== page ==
©2002 Cascadia Times
10 western rivers trampled by the livestock industry
Sweetwater River - Wyoming
the wetlands are lost
grazing is making the effects of drought more severe
along the Sweetwater River as it flows down the
eastern flank of the Wind River Mountains, near
the Oregon, California, Mormon and Pony Express
trails, and past Independence Rock and Devil's Gate.
run over 1 million acres public lands north and
south of the river, trampling and overgrazing its
ancient riparian wetlands.
riparian wetlands may have formed as early as 2,000
years ago," says Ray Corning, a retired fishery
biologist who lives in Lander, Wyo. "Sheep
were grazed for many years in much of this area
with little lasting damage to riparian wetland areas.
All this changed when sheep were replaced with cattle
in the 60s and early 70s. Cattle grazing has nearly
eliminated the water retaining capabilities of the
various riparian wetlands in less than 50 years."
prevents the replenishment of dead organic matter
formerly supplied by sedges, grasses, and other
vegetation, says Corning, who at one time was principal
fisheries biologist for the Bureau of Land Management.
Most riparian wetlands of the Sweetwater Drainage
are in a perilous condition because of the rapid
rate at which this dead matter - known as humus
- is being eroded. "Conditions are further
exacerbated by overgrazed wetlands and surrounding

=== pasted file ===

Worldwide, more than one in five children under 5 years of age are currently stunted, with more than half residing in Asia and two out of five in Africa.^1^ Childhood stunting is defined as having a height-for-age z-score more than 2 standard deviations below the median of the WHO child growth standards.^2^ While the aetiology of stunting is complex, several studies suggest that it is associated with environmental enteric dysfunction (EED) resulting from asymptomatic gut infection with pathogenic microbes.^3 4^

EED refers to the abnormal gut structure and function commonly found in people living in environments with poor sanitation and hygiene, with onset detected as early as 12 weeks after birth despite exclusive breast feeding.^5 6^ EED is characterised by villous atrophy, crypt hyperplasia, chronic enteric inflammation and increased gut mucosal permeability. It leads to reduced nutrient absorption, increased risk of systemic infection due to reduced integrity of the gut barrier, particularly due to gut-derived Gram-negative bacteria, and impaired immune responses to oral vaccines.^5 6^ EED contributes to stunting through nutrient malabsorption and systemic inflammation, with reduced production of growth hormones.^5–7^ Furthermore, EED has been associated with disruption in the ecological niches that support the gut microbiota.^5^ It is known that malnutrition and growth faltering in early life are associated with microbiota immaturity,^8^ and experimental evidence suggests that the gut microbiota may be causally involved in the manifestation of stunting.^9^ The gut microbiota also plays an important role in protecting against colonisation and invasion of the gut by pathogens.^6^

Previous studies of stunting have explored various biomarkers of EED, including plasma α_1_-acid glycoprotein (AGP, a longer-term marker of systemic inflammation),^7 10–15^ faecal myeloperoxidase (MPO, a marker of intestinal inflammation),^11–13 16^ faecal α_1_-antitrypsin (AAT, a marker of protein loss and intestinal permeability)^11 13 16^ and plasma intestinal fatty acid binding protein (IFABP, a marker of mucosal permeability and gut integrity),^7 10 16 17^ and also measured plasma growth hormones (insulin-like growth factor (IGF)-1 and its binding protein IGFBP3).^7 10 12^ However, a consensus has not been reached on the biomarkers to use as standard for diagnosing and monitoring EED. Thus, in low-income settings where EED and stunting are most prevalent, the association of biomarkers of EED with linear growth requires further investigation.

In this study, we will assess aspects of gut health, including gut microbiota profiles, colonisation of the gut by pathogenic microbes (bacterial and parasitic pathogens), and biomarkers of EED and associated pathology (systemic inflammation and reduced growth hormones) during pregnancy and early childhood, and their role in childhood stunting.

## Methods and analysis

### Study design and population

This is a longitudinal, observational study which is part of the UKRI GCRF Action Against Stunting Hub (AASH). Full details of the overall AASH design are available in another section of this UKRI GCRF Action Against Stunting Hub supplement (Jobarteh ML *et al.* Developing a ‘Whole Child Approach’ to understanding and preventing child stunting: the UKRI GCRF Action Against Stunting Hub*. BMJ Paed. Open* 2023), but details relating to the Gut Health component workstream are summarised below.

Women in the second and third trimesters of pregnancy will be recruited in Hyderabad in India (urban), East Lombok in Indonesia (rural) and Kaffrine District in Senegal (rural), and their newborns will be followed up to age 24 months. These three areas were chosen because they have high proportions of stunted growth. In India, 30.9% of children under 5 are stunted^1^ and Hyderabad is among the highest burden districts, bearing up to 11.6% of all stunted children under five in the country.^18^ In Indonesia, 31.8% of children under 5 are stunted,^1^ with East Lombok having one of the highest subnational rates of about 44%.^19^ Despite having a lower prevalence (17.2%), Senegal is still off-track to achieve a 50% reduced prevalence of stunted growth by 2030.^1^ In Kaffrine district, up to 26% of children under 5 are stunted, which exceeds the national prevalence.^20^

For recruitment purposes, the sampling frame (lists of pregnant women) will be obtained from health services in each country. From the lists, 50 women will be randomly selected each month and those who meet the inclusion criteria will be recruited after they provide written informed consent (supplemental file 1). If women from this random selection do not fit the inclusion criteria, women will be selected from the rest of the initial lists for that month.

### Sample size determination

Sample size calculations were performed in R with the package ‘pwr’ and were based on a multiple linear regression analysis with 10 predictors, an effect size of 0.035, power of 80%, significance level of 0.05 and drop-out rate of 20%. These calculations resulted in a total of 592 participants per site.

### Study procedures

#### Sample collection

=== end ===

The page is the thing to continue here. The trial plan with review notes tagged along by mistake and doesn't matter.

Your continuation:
uplands, as former snow trapping abilities may have
been lessened by as much as 70 fold through decreased
vegetative height," Corning says.
consequences would be dire in normal years, but
severe drought has reduced flows in the Sweetwater.
By losing its wetlands, the river basin can store
much less water to cushion the drought's effects.
local drought that may be entering the third year
has only emphasized the importance of good functioning
wetlands," Corning says. "Well functioning
riparian wetlands could have made a significant
difference during this period of drought, both locally
and within Wyoming.
Sweetwater basin is habitat for sage grouse, an
imperiled species, and for antelope, elk and moose.
The lower valley is used by bald eagles in winter.
Peregrine falcons migrate and nest in the area.
White-tailed prairie dog towns provide potential
food for the nearly extinct black-footed ferret.
The Sweetwater River has high value habitat for
nesting and migrating mallards, sand hill cranes
and Canada geese.
unlike sheep, congregate on riparian wetland habitats
during hot weather for much of each 24-hour period.
Riparian and riparian wetland habitats are the coolest
areas during hot weather, and they provide the most
succulent forage for cattle.
2000, the first year of drought, the Bureau of Land
Management allowed cows to overgraze the valley.
In 2001, with conditions even more severe, the BLM
ordered cattle off a portion of the range by August
22. Ranchers accused the BLM of having a policy
of "save everything but the rancher."
BLM is now conducting an environmental rangeland
health assessment of grazing covering the entire
Sweetwater drainage. It also planned to conduct
an economic survey, but new BLM director Kathleen
Clarke shut it down after heavy lobbying by the